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surface finish on bearing inserts

RE: surface finish on bearing inserts

Cutter marks, it was likely line bored, and helped hold the oil.

RE: surface finish on bearing inserts


i wonder how deep those are. Some bearing overlays are just ~ 0.0005" thick
Grooves to "hold the oil" are kind of contrary to the surface finish called for on the steel journal to estabkish hydrodynamic lubrication.
10-15 micron inch Ra
http://www.wilmink.nl/Clevite/Clevite_lagerschade_...

RE: surface finish on bearing inserts

Although it's a bit hard to tell for sure from the photo, it looks like there are some indications of contact on the bearing surface. Below is Clevite data for the Toyota engine in question. The AL-3 code indicates the bearings have steel backing with solid aluminum lining. There appears to be a couple undersizes available for this bearing set, and since the lining is solid aluminum it would be possible to re-size the bearings in place using line boring, as dicer noted.

The "grooves" on the bearing surface in the photo probably look much deeper than they actually are. It's likely just an optical effect from contrasting bright & dark surface appearance. The bright areas are high points where the aluminum surface gets lightly polished from briefly operating in boundary conditions, and the dark areas are low points where oxidation of the aluminum surface is not wiped away. A properly prepared journal bearing surface should have a max roughness of around 25 microinch when new. If the "grooves" were deeper than that, it would have a detrimental impact on the oil film lambda ratio.

RE: surface finish on bearing inserts

I think Toyota would not elect to line bore semi-finished bearings on the production line, but finish the block accurately and install precision finished inserts, perhaps with an assortment of slightly varying thicknesses at the ready to allow selective fitting to fine adjust the clearances when desireable.

RE: surface finish on bearing inserts

Surface finishes have always been a fad, i.e. its the thing we do. Just look at inlet ports, inlet Manifold's etc. I remember the days of wanting them highly polished.

RE: surface finish on bearing inserts

Yeah, but I've NEVER seen a rotating bearing intentionally grooved like that.

I did do something similar once, within a hydraulic cylinder that had to take short strokes on Skydrol, which is not a good lubricant. My intention was that all of the sliding would occur over a surface that was recently wet.

... but that was for a short stroke reciprocating motion. I have no idea what would be the intent of providing quasi-circumferential grooves in a rotating bearing that's normally hydrodynamically pressurized.


Mike Halloran
Pembroke Pines, FL, USA

RE: surface finish on bearing inserts

I have actually seen it a lot many years ago.

RE: surface finish on bearing inserts

Quote (dicer)

Surface finishes have always been a fad, i.e. its the thing we do.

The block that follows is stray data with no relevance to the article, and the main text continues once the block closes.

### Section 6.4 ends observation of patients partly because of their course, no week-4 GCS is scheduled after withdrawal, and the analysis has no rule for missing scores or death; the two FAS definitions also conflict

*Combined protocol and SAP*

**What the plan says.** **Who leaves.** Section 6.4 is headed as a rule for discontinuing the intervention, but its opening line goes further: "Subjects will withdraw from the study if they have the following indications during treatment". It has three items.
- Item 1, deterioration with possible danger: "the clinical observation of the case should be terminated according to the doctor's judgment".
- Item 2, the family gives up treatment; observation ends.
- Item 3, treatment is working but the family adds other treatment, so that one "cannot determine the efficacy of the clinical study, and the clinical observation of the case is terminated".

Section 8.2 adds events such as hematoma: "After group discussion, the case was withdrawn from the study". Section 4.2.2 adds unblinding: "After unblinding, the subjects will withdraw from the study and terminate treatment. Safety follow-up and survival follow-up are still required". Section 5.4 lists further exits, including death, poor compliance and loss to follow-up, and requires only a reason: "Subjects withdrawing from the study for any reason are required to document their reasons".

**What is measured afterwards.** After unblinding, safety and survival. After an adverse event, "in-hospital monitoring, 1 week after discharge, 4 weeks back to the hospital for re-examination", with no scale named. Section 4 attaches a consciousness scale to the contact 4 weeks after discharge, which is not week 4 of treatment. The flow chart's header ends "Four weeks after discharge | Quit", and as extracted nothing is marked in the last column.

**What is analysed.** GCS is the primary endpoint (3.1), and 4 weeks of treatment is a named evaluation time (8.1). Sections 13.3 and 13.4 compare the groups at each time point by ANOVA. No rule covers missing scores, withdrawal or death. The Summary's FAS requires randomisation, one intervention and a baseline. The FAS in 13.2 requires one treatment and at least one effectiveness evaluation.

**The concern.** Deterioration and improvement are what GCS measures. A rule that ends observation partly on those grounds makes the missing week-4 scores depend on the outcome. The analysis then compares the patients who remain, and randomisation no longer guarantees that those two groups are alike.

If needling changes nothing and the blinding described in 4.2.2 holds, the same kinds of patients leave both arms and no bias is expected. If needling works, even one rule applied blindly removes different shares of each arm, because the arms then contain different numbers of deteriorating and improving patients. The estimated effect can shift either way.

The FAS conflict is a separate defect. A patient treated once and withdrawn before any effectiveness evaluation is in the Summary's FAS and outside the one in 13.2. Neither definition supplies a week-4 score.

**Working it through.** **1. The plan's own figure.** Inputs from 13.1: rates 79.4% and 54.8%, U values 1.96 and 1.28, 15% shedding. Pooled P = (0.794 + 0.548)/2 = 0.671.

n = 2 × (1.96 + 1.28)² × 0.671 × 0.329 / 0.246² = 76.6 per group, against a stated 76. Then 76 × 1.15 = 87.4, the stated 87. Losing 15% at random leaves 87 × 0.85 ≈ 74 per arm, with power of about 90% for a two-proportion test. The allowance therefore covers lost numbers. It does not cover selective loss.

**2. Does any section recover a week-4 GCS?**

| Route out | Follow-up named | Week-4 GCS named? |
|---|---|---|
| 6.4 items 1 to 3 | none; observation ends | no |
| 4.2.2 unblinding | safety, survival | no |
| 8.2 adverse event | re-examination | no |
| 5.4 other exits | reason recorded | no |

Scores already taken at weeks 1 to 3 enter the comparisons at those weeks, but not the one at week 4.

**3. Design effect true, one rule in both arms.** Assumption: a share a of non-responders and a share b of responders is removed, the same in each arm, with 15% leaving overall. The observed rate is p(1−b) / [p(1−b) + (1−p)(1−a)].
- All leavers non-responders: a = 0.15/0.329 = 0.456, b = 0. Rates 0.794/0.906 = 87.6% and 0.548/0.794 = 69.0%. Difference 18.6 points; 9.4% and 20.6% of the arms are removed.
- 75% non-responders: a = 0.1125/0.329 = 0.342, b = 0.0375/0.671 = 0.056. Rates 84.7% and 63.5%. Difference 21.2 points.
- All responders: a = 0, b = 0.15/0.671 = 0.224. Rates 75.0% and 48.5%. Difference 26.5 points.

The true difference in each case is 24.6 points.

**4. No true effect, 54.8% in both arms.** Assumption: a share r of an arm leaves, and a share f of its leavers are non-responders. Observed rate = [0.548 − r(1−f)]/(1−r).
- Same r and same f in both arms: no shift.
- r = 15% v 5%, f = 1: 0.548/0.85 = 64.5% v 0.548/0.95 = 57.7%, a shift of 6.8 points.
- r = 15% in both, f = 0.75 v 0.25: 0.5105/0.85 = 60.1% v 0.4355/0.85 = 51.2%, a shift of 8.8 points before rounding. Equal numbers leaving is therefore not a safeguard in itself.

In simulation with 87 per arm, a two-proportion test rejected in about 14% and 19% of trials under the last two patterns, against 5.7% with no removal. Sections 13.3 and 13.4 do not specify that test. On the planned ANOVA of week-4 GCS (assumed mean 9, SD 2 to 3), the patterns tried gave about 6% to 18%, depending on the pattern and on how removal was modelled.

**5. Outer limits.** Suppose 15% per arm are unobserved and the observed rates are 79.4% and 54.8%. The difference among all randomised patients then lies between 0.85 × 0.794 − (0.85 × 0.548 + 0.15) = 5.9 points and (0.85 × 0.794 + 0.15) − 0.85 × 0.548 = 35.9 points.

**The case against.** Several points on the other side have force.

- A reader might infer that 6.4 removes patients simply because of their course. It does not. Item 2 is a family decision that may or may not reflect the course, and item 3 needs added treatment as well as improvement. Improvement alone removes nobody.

Nothing could further from the truth with regards to hydrodynamic journal bearings. Increased surface roughness, taper/barrel/runout of the journal and bearing surfaces, and misalignment under running conditions all have an adverse effect on the operating fluid film characteristics. The thickness of the oil film that supports the journal radial load in a typical engine bearing is less than 100 microinches. Engine journal bearings are typically designed for a lambda ratio (film thickness/Ra surface roughness) between 1 and 3, which gives a good balance of efficiency and life. If the lambda ratio drops below 1.0, this indicates onset of boundary (metal-to-metal) contact conditions, with a rapid increase in wear and friction.

Let's consider the effect the depth of those machining grooves shown in the photo could have on the bearing's performance. We don't know the actual operating parameters of the bearing, but for the first case let's assume the minimum operating film thickness is 60 microinch (based on a safe POFP fatigue limit for an aluminum liner), the journal surface roughness is 16 microinch Ra (recommendation from Clevite), and the ungrooved bearing surface roughness is 32 microinch Ra (estimate). This works out to a lambda ratio of 2.5 which is safely within hydrodynamic conditions.

For the second case let's add a circumferential pattern of machined grooves covering 50% of the bearing surface area (similar to what is shown in the photo) and having a depth of just .000224". These machined grooves would be hard to see with the naked eye without any contrast, or even detect by touch with your fingertip. The grooved surface as described would have a roughness of 224 microinch Ra. Assuming everything else remains the same, this would reduce the oil film contact lambda ratio to 0.5 which is well within boundary contact conditions. A journal bearing operating in this condition would not last long.

This example is a bit simplistic, and the actual operation of a journal bearing is more complex, but it does provide a good illustration of the importance of surface roughness.

RE: surface finish on bearing inserts

Some things are missing. Like what direction the finish or ribbing is in relation to the movement of the bearing or load on the bearing. And the viscosity of the lubricant. The spiral ribbing is helping to hold the lubricant in the clearance space, and likely increasing the hydrodynamic pressure in the clearance space. Some day I will test this.

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